Monday, October 4, 2010

Ex-Indiana University Basketball Player Gets No Prison Time for Role in Multi-Million Dollar Mortgage Fraud Scheme

I have long complained that this State does not take white collar crime seriously. Now I have a new exhibit: Todd Leary. The Indianapolis Business Journal reports:

Former Indiana University basketball player Todd Leary has avoided prison time for his role in an ex-business partner's multimillion-dollar mortgage fraud scheme.

An Allen County judge on Monday sentenced Leary to two years of work release or home detention followed by two years on probation.

The Journal Gazette reported that could change since Leary faces unrelated charges in Hamilton County that he stole high-end appliances from foreclosed homes in the Noblesville area.

Allen Superior Court Judge Fran Gull on Monday accepted Leary's July guilty plea to misappropriating title insurance escrow funds. Leary agreed with prosecutors to pay nearly $295,000 in restitution.

Prosecutors say Leary worked for Joseph Garretson, a title insurance broker who pleaded guilty in a major mortgage fraud case. Garretson, who operated Fort Wayne Title and Fort Wayne Mortgage, was sentenced in late June to 11 years in prison after he pleaded guilty to three counts of breaking the state loan-brokering law. He was also fined $5,000 and ordered him to repay his victims $3.4 million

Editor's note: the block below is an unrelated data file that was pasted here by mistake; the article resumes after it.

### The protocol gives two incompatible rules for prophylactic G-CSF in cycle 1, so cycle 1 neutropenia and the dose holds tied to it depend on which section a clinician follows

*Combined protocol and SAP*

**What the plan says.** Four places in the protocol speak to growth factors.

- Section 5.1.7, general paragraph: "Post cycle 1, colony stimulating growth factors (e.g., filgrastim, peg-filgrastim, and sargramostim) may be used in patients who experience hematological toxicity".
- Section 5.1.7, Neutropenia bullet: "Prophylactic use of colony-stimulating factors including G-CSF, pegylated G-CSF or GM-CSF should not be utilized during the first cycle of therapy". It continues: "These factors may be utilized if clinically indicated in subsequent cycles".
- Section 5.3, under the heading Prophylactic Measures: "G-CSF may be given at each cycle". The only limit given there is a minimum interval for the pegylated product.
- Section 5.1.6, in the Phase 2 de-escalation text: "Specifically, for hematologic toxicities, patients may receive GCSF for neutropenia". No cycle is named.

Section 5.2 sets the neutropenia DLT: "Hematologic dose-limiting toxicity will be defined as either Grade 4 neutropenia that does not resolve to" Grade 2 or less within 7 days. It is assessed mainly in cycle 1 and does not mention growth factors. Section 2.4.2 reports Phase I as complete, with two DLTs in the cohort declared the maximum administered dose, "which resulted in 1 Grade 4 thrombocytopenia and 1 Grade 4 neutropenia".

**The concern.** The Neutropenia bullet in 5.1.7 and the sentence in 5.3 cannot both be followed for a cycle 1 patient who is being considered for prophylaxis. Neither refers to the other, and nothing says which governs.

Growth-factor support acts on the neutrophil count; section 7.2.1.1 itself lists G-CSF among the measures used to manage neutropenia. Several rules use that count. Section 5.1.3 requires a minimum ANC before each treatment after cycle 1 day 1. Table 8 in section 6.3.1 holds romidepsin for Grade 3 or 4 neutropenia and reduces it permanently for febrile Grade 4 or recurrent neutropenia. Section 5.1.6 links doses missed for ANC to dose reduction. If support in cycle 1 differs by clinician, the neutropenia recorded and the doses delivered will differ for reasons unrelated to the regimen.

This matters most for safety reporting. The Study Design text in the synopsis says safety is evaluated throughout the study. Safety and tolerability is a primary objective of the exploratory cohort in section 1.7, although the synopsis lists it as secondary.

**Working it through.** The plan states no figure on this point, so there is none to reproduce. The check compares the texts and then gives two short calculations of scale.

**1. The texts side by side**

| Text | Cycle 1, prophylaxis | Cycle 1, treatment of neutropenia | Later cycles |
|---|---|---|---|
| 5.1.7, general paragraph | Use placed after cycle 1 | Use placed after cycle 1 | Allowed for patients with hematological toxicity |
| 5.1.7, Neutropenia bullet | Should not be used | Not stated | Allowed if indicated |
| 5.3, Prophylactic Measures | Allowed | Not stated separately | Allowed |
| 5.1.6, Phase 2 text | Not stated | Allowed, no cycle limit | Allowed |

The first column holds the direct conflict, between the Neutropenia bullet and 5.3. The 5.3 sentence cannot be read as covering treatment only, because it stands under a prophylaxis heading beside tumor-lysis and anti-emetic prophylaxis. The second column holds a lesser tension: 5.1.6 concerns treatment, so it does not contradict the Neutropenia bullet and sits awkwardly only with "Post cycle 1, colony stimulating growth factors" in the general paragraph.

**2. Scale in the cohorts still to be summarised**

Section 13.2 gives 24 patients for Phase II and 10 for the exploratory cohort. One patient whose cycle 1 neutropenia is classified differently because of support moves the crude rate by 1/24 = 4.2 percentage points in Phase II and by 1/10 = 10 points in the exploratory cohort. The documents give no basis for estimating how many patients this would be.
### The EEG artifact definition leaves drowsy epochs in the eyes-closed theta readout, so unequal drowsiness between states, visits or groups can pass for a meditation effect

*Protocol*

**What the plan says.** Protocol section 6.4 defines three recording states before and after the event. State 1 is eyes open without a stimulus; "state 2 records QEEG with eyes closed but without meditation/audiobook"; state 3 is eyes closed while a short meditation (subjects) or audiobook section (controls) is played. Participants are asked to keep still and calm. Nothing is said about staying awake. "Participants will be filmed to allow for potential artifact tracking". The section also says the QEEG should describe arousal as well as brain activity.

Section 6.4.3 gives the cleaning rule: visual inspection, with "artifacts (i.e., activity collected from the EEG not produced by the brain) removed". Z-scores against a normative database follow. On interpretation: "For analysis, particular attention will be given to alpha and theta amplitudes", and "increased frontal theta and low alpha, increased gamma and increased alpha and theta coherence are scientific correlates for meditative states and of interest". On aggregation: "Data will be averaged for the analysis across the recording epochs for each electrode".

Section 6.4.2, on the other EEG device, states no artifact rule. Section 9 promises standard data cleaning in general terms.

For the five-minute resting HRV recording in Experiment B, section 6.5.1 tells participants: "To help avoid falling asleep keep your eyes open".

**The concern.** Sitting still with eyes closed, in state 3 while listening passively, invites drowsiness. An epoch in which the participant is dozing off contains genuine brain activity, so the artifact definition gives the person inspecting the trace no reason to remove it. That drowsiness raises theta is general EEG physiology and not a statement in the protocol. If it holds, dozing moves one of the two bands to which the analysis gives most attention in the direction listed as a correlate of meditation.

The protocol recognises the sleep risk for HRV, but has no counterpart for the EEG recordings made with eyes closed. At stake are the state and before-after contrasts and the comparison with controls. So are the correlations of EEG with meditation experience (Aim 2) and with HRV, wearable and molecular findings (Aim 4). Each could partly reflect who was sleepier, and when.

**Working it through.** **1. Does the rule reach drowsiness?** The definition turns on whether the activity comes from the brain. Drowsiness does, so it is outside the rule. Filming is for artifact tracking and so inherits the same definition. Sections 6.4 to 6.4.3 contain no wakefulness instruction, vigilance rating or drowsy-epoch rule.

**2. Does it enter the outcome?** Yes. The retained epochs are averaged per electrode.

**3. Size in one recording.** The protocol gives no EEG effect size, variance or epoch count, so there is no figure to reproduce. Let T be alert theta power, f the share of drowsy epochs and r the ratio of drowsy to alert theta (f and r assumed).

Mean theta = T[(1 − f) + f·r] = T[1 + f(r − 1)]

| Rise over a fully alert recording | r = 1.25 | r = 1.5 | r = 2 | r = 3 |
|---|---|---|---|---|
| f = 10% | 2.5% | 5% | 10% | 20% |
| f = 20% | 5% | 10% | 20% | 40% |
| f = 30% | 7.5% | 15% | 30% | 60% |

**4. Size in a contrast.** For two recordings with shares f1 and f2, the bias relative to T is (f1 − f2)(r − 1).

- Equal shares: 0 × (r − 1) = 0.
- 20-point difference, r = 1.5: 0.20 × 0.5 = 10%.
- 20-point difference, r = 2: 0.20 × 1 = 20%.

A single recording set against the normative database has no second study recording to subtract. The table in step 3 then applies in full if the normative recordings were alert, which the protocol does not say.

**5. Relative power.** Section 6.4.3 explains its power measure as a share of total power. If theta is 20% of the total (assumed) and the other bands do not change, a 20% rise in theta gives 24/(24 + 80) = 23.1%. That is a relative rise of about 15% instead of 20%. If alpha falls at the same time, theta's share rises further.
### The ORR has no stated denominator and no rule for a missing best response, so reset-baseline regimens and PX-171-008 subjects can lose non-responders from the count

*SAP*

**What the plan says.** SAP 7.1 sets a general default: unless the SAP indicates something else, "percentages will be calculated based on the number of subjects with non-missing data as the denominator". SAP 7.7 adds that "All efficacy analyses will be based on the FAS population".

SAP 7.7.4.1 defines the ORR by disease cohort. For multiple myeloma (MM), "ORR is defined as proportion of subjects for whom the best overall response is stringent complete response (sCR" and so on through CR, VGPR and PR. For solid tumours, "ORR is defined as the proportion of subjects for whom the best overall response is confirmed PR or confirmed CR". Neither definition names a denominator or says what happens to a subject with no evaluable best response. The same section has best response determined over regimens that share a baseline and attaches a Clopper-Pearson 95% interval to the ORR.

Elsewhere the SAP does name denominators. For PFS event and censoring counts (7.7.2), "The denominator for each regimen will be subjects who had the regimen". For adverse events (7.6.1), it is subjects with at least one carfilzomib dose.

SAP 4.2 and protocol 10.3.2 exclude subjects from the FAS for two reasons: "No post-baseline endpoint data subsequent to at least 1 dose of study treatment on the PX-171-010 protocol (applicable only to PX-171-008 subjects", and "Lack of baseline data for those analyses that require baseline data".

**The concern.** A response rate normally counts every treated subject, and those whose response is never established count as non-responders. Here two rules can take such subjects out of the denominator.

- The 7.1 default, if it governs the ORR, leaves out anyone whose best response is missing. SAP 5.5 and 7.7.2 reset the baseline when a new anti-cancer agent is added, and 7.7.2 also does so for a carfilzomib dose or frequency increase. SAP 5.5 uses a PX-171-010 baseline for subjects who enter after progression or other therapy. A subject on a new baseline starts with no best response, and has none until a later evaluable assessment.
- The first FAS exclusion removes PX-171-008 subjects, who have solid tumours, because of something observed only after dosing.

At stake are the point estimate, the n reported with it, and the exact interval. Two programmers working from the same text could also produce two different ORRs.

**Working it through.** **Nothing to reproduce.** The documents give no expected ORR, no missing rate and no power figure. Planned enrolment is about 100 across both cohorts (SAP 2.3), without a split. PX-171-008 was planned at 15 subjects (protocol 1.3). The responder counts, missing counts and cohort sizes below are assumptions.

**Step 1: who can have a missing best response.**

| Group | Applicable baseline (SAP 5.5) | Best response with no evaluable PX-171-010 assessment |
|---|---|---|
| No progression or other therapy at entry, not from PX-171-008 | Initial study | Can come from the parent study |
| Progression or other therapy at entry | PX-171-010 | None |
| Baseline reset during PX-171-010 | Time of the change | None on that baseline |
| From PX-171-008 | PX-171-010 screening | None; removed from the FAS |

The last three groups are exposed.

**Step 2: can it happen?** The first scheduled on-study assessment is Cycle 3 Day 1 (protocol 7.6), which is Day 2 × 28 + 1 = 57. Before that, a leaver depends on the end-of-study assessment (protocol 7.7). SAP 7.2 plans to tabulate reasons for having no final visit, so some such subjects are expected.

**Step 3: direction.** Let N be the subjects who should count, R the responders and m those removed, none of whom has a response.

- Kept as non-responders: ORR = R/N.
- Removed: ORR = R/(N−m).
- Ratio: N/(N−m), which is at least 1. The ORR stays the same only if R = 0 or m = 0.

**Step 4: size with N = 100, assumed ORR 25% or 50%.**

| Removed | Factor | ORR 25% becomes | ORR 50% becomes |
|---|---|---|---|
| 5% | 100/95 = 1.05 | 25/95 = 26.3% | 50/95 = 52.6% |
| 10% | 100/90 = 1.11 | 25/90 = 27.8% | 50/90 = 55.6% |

Investigators found more than a dozen cases in which Garretson refinanced mortgages for clients but didn't pay off the original loans, causing them to default.

To see the rest of the article click here.

You watch, Leary will get more of a sentence for being involved in an alleged scheme to steal appliances from foreclosed homes than he will get for being involved in a multi-million dollar mortgage fraud. Oh, and now with the new 2 for 1 rule for home detention, you can cut Leary's sentence in half.

This case points to the need for the State of Indiana to replace the disjointed real estate regulatory system with a Real Estate division with the power to deal with all actors in the real estate transaction. The division should also have the power to pursue criminal prosecutions of people like Leary.

I have no doubt that what drove the plea agreement with Leary is that the Allen County Prosecutor did not feel comfortable dealing with the complexities of a prosecution for mortgage fraud scheme. A consolidated Real Estate division would have the expertise needed to pursue those casses.

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